/AnMtgsAbsts2009.53733 Use of Steel Slag to Reduce Phosphorus Loading in Animal Waste Handling Systems.

Tuesday, November 3, 2009: 2:30 PM
Convention Center, Room 328, Third Floor

Rhonda Miller, Braden Jensen and Bill Munns, Utah State Univ., Logan, UT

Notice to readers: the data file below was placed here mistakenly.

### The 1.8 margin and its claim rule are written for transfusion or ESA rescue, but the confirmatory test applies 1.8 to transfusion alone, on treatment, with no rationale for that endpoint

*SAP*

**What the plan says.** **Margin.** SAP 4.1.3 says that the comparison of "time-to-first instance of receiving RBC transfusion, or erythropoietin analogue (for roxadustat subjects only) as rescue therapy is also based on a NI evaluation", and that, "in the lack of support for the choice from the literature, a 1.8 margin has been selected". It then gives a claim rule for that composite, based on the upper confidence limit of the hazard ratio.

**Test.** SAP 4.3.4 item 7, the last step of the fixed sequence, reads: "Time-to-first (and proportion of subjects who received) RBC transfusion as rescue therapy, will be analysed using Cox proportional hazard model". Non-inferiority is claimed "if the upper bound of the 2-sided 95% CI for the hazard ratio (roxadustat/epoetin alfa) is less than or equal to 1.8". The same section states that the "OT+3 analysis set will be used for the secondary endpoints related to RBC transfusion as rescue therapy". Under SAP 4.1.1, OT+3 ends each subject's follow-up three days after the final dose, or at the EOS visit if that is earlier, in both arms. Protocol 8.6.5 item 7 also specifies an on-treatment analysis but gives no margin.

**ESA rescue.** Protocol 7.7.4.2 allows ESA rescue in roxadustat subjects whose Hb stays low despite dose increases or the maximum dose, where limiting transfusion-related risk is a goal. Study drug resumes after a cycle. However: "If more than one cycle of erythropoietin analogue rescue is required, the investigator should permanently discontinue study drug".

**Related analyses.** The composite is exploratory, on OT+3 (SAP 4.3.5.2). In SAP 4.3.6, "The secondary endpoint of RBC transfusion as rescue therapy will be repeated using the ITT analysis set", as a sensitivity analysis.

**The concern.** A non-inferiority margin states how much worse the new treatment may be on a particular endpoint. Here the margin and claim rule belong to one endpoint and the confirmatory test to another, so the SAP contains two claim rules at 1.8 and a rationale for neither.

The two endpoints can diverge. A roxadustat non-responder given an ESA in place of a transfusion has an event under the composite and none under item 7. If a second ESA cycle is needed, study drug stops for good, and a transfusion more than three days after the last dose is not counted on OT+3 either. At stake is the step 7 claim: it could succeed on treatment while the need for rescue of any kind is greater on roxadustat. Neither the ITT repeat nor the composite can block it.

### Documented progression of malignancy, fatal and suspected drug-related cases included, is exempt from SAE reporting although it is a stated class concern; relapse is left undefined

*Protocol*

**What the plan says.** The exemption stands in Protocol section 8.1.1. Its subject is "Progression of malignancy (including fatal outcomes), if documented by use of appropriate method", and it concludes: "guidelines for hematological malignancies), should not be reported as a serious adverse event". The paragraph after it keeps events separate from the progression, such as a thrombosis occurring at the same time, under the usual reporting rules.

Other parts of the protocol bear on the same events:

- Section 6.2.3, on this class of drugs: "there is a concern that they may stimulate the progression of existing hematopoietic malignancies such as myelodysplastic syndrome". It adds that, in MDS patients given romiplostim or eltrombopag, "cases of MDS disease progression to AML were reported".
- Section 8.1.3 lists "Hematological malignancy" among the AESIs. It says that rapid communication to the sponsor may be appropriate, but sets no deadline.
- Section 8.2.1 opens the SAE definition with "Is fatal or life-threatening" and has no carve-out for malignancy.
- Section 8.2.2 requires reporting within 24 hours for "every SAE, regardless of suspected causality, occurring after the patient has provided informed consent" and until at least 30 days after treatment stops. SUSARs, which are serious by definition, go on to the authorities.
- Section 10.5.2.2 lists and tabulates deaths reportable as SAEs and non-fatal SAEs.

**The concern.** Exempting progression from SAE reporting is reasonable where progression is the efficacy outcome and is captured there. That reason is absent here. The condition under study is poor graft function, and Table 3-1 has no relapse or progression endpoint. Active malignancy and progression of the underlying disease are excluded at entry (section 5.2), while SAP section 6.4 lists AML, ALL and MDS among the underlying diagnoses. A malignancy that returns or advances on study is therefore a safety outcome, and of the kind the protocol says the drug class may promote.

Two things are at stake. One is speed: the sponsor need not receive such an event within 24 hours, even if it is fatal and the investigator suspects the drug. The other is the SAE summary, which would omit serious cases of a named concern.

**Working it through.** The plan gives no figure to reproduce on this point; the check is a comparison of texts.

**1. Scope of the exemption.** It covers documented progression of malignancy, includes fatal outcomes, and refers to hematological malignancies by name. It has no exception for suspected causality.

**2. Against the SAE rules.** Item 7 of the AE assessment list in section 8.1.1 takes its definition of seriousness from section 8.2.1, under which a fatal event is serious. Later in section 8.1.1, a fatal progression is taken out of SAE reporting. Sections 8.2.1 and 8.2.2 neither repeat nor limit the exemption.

A bench-scale study examines the feasibility of using electric arc furnace (EAF) steel slag to remove phosphorus from animal waste effluent.  Dairies in Utah often have limited acreage close to the dairy.  Manures are typically separated and the effluent is used for irrigation and crop needs on the adjacent ground. As soil phosphorus levels climb with continued application, producers are facing the challenge of how to continue using the effluent for irrigation needs and nitrogen content, yet minimize the phosphorus application. Previous studies have indicated that EAF steel slag has good phosphorus binding properties in some municipal waste water systems.  Effluent from animal waste has more organic matter than in the municipal waste water studies.  It is unknown whether the organic matter will interfere with the phosphorus binding capacity of steel slag. This study examines the phosphorus removal capability of the EAF steel slag under four treatments (warm temperature, cold temperature, high organic matter content, control) with three replications.  Effluent is collected from a dairy monthly and three composite samples are collected from each batch of effluent. Effluent is released from reservoirs at a flow rate of 2.1-2.8 ml/min into treatment columns 15.2 cm in diameter and 30 cm in height.   Each column is filled with steel slag or gravel (control) to a height of approximately 22.86 cm allowing for a standard 12 hr retention time.  Effluent leaving the treatment column is collected after 1 day and then weekly for 16 weeks.  All samples are analyzed for pH and orthophosphorus to determine phosphorus removal from the effluent.